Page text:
by M. Balston, Website Editor
This page concerns itself with two subjects, which though related, need to be considered separately in the mind of the reader. There exists today in Morris County, New Jersey a lovely spot shown on many recent maps as Lake Rogerine, on most older maps as Lake Rogerene, and on century old maps as Mountain Pond. Up until 1890 this lake was within Roxbury Township, but that year saw the secession of Mount Arlington, and so the body of water is now a few yards outside the Roxbury border. As it sits today, Lake Rogerine is a pond of several acres ringed by pleasant homes, with wooded hills beyond, and boasts an attractive sand beach for summertime use by residents. That's the first subject of this page.

Reenactment of an early Rogerene type Colonial Settlement

But if one were able to travel back 300 years to about 1705, you would see settlers, recently arrived from the Pilgrim Colony of New London, clearing patches of forest for their Log Cabins and small farms. These hardy souls were a devout Christian group known as Rogerenes, named after their founder, John Rogers (1648-1721), a dissenter from the established Congregational Church of Colonial Connecticut .  The groups' theology was similar to the Seventh Day Baptists and their practices somewhat like the Quakers. This group of Rogerenes left the main community in Connecticut and journeyed overland with some livestock to New Jersey. The center of the settlement of about 30 families was Mountain Pond, it's name changed around 1912 to Lake Rogerene (or Rogerine), long after the group had left. Their modest farms extended to the southern end of Lake Hopatcong, in what is now the town of Landing, Roxbury Township. The did not build church buildings, but worshiped in homes, or outdoors, and later in a modest schoolhouse they built. They did not seek formal ownership of the land they lived on, but simply dwelt as 'squatters', during a time when land was plentiful, the Native American population in northwest New Jersey was sparse, and settlers were few.
By 1780 most had left the area, perhaps disturbed by the Revolutionary War, some joining another Rogerene group in Waretown, South Jersey, others heading to Virginia, while still others stayed in the area, blending in with the general population.
The family names Culver and Zeek in long time residents often indicate Rogerene heritage. For the next 120 years the area would remain quiet, save for the occasional whistle of a Steam Engine traversing the tracks of the Delaware, Lackawanna & Western Railroad tracks, located just a half mile from the lake. Then around 1910, with a little promotion, a few summer homes started to be built around the waters edge. A swimming beach was built. Some houses were eventually winterized, and year round residents gave Lake Rogerene a modern identity.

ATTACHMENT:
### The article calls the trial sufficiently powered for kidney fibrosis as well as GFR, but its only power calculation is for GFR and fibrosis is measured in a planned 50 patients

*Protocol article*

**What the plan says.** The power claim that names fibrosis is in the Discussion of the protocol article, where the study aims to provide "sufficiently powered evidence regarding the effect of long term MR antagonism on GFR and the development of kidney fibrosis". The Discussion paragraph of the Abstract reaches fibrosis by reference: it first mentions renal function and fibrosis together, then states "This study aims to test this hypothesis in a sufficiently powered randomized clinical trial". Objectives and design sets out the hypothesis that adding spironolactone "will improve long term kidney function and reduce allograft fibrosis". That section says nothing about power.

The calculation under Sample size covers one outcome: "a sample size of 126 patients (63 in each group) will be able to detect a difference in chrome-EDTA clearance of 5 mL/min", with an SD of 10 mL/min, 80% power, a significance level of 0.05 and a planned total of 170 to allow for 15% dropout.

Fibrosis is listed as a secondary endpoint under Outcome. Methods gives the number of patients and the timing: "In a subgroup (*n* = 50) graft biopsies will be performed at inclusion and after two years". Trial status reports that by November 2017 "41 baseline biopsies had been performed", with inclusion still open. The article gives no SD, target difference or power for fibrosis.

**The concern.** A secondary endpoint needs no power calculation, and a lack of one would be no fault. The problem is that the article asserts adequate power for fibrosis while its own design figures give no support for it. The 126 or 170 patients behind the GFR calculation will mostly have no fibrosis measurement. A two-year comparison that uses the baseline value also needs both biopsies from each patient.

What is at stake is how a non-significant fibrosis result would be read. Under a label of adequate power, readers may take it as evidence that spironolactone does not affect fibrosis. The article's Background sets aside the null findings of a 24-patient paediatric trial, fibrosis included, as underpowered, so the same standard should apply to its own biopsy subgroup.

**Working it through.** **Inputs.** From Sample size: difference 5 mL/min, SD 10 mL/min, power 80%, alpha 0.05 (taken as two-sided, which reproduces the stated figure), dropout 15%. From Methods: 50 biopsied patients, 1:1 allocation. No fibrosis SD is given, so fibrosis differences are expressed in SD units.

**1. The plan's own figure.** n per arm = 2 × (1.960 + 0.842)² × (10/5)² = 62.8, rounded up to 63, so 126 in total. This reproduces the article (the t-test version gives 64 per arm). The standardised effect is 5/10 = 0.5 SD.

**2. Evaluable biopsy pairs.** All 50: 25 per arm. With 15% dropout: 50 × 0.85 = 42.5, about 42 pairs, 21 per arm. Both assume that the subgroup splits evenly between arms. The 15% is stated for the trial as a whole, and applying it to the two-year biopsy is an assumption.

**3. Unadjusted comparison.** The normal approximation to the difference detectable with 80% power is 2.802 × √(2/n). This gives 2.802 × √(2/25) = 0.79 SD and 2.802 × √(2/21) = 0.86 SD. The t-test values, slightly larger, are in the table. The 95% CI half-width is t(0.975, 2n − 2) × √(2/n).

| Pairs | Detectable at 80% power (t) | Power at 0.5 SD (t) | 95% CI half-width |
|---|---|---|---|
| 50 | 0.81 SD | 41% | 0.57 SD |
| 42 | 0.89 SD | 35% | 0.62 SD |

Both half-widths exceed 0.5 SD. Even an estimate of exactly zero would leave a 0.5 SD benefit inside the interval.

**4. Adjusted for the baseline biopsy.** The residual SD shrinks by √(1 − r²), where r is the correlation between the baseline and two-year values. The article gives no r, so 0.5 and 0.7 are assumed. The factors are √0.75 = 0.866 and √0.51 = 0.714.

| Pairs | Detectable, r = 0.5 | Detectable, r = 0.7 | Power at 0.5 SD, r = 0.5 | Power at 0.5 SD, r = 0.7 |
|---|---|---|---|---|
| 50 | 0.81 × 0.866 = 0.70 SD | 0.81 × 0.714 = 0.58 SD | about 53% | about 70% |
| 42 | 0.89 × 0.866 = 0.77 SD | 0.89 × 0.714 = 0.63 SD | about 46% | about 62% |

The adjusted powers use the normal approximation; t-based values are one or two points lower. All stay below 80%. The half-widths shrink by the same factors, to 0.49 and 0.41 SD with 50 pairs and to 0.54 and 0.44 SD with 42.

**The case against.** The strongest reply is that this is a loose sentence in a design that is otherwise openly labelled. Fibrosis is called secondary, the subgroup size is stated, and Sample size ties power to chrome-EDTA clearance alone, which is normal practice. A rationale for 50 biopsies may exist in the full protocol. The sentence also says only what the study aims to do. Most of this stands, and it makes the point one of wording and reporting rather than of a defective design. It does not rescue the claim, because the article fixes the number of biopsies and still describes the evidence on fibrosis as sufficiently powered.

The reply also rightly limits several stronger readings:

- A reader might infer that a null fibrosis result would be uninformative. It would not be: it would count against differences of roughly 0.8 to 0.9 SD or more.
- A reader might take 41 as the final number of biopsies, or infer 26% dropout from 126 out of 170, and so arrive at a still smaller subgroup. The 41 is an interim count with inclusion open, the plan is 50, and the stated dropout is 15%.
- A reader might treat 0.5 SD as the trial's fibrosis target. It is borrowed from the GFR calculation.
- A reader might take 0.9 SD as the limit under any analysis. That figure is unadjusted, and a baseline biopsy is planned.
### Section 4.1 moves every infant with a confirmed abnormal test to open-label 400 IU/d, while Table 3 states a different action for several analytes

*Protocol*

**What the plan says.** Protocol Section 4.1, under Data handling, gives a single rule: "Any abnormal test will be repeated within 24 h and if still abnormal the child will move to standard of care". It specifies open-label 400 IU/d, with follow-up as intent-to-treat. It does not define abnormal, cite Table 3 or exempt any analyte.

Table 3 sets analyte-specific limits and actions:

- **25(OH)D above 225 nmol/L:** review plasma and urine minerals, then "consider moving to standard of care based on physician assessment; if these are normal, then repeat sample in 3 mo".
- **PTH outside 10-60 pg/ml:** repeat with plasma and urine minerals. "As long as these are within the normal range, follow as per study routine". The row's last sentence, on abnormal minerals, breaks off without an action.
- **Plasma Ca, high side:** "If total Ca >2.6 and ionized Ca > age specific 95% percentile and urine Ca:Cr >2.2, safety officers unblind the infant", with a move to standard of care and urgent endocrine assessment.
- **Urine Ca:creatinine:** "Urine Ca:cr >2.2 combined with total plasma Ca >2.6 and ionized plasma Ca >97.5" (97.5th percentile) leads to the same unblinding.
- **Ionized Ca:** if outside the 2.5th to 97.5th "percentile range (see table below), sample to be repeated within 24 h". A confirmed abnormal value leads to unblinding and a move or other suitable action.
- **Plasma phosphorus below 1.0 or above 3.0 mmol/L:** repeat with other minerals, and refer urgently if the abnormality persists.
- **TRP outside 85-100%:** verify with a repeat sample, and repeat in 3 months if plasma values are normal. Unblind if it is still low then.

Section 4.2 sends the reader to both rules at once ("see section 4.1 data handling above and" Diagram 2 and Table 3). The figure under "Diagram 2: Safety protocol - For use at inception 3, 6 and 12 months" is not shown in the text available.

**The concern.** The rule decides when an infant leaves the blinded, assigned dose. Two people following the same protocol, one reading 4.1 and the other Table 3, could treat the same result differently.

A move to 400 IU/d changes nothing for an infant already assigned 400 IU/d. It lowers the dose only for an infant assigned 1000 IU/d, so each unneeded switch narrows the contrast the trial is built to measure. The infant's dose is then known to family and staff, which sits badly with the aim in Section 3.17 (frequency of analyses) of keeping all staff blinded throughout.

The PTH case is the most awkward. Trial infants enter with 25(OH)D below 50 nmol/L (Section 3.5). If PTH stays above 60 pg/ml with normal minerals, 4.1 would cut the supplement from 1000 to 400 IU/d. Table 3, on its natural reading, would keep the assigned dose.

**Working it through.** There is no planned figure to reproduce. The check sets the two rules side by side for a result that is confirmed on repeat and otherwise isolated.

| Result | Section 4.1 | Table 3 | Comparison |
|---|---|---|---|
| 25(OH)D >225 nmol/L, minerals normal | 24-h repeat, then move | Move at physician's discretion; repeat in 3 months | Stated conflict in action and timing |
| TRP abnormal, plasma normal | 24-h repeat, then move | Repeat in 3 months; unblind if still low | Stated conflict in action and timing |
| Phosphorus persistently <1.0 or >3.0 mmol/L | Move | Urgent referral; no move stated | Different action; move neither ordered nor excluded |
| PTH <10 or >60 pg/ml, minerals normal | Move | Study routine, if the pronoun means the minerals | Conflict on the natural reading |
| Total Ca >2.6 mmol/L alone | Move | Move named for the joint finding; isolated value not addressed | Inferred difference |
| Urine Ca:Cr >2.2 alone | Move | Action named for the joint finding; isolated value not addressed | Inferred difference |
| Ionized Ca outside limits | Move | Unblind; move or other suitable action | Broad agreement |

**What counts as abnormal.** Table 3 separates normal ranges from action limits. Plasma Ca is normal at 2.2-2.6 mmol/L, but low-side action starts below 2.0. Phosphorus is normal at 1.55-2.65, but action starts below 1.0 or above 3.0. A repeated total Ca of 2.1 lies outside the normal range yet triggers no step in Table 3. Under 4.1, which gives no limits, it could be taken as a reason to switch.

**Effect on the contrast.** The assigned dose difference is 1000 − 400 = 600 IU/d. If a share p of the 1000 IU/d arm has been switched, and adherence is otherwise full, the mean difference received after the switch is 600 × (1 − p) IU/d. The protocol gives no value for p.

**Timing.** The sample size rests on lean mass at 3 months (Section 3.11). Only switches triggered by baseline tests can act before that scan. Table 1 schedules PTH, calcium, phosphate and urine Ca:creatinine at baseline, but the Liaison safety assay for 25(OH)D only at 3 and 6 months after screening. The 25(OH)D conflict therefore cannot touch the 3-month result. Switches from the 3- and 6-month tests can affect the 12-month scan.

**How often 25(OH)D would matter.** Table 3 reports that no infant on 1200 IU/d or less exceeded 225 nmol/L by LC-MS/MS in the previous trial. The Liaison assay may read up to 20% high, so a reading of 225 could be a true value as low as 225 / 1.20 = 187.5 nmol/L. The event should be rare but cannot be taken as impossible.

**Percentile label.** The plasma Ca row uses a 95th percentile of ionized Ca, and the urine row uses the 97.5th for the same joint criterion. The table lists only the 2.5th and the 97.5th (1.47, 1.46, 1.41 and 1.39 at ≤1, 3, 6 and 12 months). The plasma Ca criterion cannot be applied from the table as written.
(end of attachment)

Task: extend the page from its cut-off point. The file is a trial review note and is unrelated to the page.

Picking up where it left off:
This postcard dates from around 1920, and may be 'suspect', since many "Greetings From . . . "
postcards had generic photos and this lake looks a bit large.

Lake Rogerene circa 1930, the "Ledgewood" label not technically accurate, 
though understandable in view of it being nearby

A brochure issued about 1920 by a land development company marketing home building lots.

The promotion of these building lots as "Mount Arlington Lakes" instead of just Lake Rogerine, evidently refers to 
the " . . . two clear crystal lakes", namely Lake Rogerine and the much smaller pond northeast of the intersection of 
today's Orben Drive and Shippenport Road, that pond being unnamed on most maps, but named "Mountain Pond" on a 
recent (1998) Alfred Patton Inc. map, thus preserving that name when the larger pond was renamed Lake Rogerine.

This attractive historical plaque stands at the entrance to the Lake Rogerine community. Its wording raises a number of questions. 
First, is it Lake Rogerine, as shown on most recent maps, or Rogerene, as shown here? It seems that the recent 'official' spelling uses the 'i'. 
Second, the plaque names 1925 as the start of the current community. However, this writer has found an account in the biography "Theodore Frelinghuysen Wolfe", by Mary Wolfe Thompson, where the beginning of the development of Mountain Pond and its name change occurred during the lifetime of her father, who passed in 1915. Perhaps the first homes were not actually built until 1925. 
Third, the 1734 settlement date might actually be the origin of the small Rogerene enclave at Schooleys Mountain, about 20 miles west, whereas in a 1890 article, Dr. Wolfe dates the Mountain Pond settlement to before 1708, the year local Lenape Indians sold the land to Europeans. He maintains that the Schooleys Mountain group was different. Seraly & Lyman date the origin of the Mountain Pond group as 1702.  Intriguing, and all in need of further research.

A portion of Lake Rogerine, May 2004  
(photo by the Editor)

Information for this page came from a variety of sources, including:

Beck, Henry C. "TALES AND TOWNS OF NORTHERN NEW JERSEY". 1964. Rutgers University Press.
Bolles, John R. & Williams, Anna B.  "THE ROGERENES", 1904, Stanhope Press, Boston.
Hosking, Annie S. & Meeker, Harriet  "THE HISTORY OF ROXBURY TOWNSHIP" Vol. I & II  Roxbury  Township Historical Society
Seraly, Ruthann & Lyman, Frances; "OLD HOMES OF ROXBURY TOWNSHIP", Roxbury Township Historical Society
Thompson, Mary Wolfe. "THEODORE FRELINGHUYSEN WOLFE", 1961, privately published
Wolfe, Theodore F.  THE ROGERENES, an article in THE DOVER IRON ERA, July 18, 1890, revised and printed in the 1914 Lewis Company History of Morris County.

If you know Lake Rogerene history and can add to or correct this page,
please contact the Editor at:    Editor @
(just remove the spaces, an anti-spam measure)

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